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How to be productive with Microsoft Teams

 

It has been here since the beginning of this year: Microsoft Teams. Suddenly, it is a lot easier to work together while being on different geographical locations, within your own safe, digital business environment. More and more partners and clients have started working with Microsoft Teams. Yet some still find some difficulties in making it part of their daily work routines. The technique does not show how to handle it practically. And when you are not careful, it could have a negative effect on your productivity.

 

Jason Fried, founder and CEO of Basecamp, has learned through experience that there is a wrong way to use it. He has been working with comparable tools since 2006, as his organisation consists of a team operating in 16 different countries on multiple continents. In his blog “Is group chat making you sweat?” he talks about the negative effects a group chat can have. If you do not pay attention to the way you use it, it can be very tiring or give the wrong idea of consensus. Thankfully, there are also plenty positive effects which he shares. Thanks to this technique he was able to establish a successful company where employees feel involved in the company, their work and other colleagues despite the geographical distance between them.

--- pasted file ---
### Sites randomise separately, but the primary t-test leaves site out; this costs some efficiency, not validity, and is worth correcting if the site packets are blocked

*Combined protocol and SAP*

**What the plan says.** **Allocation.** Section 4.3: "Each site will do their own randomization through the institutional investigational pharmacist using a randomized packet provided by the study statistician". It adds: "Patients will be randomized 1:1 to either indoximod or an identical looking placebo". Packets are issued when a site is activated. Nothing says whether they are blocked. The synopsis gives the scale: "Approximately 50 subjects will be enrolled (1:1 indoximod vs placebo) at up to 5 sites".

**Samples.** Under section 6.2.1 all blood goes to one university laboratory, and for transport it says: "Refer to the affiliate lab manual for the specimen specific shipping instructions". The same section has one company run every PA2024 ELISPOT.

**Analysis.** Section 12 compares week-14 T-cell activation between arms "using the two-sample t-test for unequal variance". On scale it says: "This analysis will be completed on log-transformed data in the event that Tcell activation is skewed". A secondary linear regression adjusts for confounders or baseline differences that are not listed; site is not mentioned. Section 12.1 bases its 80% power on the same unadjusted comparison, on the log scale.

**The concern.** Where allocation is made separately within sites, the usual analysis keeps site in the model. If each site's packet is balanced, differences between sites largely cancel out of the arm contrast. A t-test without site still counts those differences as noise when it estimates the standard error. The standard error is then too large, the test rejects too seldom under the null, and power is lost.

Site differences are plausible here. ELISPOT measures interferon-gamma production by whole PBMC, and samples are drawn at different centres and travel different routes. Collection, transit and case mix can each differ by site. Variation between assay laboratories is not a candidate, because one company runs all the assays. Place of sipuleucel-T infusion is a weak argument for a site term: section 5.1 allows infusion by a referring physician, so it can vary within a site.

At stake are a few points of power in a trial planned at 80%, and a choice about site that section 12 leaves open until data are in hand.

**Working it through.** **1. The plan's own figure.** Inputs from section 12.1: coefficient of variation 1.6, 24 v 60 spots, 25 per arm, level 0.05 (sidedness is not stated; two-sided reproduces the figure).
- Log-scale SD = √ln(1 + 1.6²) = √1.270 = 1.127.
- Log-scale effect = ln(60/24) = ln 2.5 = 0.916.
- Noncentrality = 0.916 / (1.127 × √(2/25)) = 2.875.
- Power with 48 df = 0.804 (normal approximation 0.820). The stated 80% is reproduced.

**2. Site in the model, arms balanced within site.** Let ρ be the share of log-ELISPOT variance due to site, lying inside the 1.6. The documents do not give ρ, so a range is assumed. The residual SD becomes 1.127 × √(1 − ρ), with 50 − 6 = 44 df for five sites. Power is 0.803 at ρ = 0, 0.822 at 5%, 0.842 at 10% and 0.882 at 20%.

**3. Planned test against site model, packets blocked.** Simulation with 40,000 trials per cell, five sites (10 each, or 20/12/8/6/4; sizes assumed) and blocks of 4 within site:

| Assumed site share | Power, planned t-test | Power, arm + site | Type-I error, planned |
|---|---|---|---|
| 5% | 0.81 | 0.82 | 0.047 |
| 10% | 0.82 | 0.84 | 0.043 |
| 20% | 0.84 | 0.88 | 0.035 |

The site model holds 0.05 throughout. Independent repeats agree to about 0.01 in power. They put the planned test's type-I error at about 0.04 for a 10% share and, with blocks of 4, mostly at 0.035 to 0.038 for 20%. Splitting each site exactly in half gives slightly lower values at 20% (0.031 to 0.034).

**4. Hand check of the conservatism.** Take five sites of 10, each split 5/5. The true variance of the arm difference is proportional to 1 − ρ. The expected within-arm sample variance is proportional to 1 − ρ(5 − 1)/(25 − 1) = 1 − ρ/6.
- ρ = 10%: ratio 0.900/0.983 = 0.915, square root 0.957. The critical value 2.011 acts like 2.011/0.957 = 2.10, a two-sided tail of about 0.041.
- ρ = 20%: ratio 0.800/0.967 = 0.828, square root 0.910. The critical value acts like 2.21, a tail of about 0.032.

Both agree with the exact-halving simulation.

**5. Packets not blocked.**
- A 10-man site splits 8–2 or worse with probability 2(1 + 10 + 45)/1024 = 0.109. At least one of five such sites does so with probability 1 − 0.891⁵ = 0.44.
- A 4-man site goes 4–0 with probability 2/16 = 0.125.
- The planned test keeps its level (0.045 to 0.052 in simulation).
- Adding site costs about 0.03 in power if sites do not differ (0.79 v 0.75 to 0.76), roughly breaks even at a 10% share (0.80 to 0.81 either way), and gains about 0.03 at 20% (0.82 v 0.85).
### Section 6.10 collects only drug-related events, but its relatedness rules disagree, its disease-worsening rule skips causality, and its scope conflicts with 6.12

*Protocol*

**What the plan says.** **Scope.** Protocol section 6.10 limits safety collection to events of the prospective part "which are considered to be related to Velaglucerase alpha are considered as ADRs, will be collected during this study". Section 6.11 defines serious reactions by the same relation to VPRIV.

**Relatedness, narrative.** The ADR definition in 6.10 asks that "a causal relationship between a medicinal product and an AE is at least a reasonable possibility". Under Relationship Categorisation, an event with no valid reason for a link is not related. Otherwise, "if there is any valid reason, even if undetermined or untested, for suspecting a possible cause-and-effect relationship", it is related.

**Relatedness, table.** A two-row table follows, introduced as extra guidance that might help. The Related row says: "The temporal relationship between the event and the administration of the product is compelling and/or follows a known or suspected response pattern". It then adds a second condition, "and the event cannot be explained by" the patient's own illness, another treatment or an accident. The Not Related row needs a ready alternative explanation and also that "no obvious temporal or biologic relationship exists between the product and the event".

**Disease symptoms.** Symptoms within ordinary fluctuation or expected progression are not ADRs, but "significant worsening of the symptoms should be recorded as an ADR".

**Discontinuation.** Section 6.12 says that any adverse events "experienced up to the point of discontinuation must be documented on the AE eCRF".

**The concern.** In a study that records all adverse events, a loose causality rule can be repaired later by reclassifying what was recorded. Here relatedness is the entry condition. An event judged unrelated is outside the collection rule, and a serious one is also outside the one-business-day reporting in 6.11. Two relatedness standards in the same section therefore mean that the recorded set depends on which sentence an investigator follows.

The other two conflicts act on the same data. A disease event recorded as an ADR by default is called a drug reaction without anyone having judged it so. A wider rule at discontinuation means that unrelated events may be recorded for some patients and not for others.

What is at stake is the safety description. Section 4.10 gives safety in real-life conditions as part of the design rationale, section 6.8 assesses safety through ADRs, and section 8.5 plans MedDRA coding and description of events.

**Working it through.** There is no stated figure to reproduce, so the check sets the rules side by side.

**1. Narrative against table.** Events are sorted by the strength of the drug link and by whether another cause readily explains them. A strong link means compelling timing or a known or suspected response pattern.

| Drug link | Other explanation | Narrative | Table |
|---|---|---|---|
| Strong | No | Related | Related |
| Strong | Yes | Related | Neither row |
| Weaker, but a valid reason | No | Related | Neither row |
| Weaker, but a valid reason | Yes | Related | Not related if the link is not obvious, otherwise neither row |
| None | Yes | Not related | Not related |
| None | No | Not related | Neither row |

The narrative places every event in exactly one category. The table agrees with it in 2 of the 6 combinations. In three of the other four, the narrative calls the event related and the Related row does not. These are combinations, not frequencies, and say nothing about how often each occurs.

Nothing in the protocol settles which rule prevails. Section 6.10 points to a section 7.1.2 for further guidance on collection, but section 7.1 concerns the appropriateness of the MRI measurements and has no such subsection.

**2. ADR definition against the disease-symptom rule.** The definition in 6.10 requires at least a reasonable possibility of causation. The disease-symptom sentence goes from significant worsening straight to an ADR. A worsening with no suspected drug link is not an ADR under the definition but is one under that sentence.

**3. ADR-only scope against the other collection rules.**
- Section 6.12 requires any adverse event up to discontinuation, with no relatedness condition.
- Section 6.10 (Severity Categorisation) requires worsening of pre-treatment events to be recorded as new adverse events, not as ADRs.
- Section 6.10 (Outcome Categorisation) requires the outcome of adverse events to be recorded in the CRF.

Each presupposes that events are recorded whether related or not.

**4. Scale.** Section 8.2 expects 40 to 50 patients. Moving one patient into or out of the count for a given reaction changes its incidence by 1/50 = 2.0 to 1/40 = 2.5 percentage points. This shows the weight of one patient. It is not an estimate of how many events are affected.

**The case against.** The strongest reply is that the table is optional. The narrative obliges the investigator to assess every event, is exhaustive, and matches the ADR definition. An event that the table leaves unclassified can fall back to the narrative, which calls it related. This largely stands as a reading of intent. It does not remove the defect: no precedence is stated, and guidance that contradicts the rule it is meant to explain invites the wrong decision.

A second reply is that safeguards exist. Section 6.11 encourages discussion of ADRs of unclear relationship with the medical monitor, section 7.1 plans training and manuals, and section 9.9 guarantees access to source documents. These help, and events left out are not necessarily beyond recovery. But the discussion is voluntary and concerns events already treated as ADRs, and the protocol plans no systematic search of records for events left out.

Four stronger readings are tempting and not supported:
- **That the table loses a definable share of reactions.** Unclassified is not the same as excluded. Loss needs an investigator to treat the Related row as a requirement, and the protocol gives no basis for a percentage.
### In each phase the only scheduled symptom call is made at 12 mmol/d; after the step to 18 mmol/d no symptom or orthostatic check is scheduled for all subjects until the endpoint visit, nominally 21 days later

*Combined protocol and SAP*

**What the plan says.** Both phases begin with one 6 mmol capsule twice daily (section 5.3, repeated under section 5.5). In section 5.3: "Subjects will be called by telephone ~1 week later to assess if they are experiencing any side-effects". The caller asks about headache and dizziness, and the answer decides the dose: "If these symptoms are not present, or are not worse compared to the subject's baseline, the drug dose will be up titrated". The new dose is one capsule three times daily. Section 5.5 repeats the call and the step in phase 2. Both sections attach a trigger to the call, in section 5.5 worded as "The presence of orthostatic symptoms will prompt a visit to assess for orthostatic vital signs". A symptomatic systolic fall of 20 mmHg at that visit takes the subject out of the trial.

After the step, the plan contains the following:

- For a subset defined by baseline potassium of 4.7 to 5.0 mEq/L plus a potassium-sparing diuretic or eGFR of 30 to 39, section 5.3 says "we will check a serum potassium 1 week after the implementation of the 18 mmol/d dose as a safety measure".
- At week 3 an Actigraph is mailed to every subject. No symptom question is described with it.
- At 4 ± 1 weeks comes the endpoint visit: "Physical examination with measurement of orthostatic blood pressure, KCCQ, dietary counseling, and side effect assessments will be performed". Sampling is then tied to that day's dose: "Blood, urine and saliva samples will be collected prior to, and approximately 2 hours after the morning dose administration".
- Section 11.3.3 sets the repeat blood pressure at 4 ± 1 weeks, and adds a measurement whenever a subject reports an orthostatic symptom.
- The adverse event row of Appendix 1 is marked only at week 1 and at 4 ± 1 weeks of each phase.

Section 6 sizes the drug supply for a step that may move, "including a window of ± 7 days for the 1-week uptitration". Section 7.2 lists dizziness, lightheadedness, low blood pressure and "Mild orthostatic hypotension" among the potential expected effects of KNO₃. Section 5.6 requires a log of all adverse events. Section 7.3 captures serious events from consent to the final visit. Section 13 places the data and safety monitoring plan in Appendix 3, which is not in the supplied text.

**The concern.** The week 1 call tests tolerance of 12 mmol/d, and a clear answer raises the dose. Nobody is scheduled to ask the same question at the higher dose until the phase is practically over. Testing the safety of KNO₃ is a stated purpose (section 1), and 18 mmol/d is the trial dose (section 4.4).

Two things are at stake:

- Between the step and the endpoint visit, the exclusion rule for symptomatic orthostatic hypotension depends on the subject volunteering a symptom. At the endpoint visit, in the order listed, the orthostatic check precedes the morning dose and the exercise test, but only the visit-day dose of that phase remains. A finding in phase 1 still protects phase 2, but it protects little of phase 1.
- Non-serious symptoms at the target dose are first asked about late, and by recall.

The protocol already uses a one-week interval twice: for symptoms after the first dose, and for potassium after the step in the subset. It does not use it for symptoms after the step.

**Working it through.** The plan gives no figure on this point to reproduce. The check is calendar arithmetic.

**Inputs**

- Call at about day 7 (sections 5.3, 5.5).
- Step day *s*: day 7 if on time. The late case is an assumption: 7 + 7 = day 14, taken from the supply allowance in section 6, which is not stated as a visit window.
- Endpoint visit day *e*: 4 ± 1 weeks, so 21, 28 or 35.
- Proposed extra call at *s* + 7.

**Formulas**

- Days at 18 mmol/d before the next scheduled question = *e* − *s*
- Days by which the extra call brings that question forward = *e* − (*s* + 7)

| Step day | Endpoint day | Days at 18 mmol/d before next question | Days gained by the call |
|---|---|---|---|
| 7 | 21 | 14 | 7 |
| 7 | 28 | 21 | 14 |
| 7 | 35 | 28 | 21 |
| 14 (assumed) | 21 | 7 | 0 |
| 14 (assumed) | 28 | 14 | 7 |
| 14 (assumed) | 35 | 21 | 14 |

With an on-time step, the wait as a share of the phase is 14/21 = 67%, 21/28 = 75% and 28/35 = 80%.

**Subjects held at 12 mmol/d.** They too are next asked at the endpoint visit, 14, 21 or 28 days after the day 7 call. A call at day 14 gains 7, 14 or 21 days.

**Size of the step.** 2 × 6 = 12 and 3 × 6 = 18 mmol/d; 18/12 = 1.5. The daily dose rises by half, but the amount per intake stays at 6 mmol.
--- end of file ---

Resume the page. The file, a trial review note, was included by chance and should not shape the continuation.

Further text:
A lot of people think they are good at multitasking and therefore, will not face these problems, but this is not the case. In the article “Multitasking is the best way to do lots of subpar work” Jerome Iveson unravels the myth of multitasking: “In his research, MIT neuroscientist Earl Miller discovered that when people think to be multitasking, they are actually quickly switching from one task to the other and every switch has a negative effect on the cognitive thinking process. This is also known as  cognitive costs; this could be the time it costs you to delve into the matter again, the fact that doing one thing obstructs you from doing something else at the same time, and so on. Because so much is happening at the same time, the production of cortisol, the stress hormone, increases. This makes you feel exhausted, even early in the work day.” He also gives some practical advice to stay focused and block out distractions. A few tips are: use noise-cancelling headphones, create an isolation space and plan a “do not disturb” time in your schedule.

 

Work happy!

 

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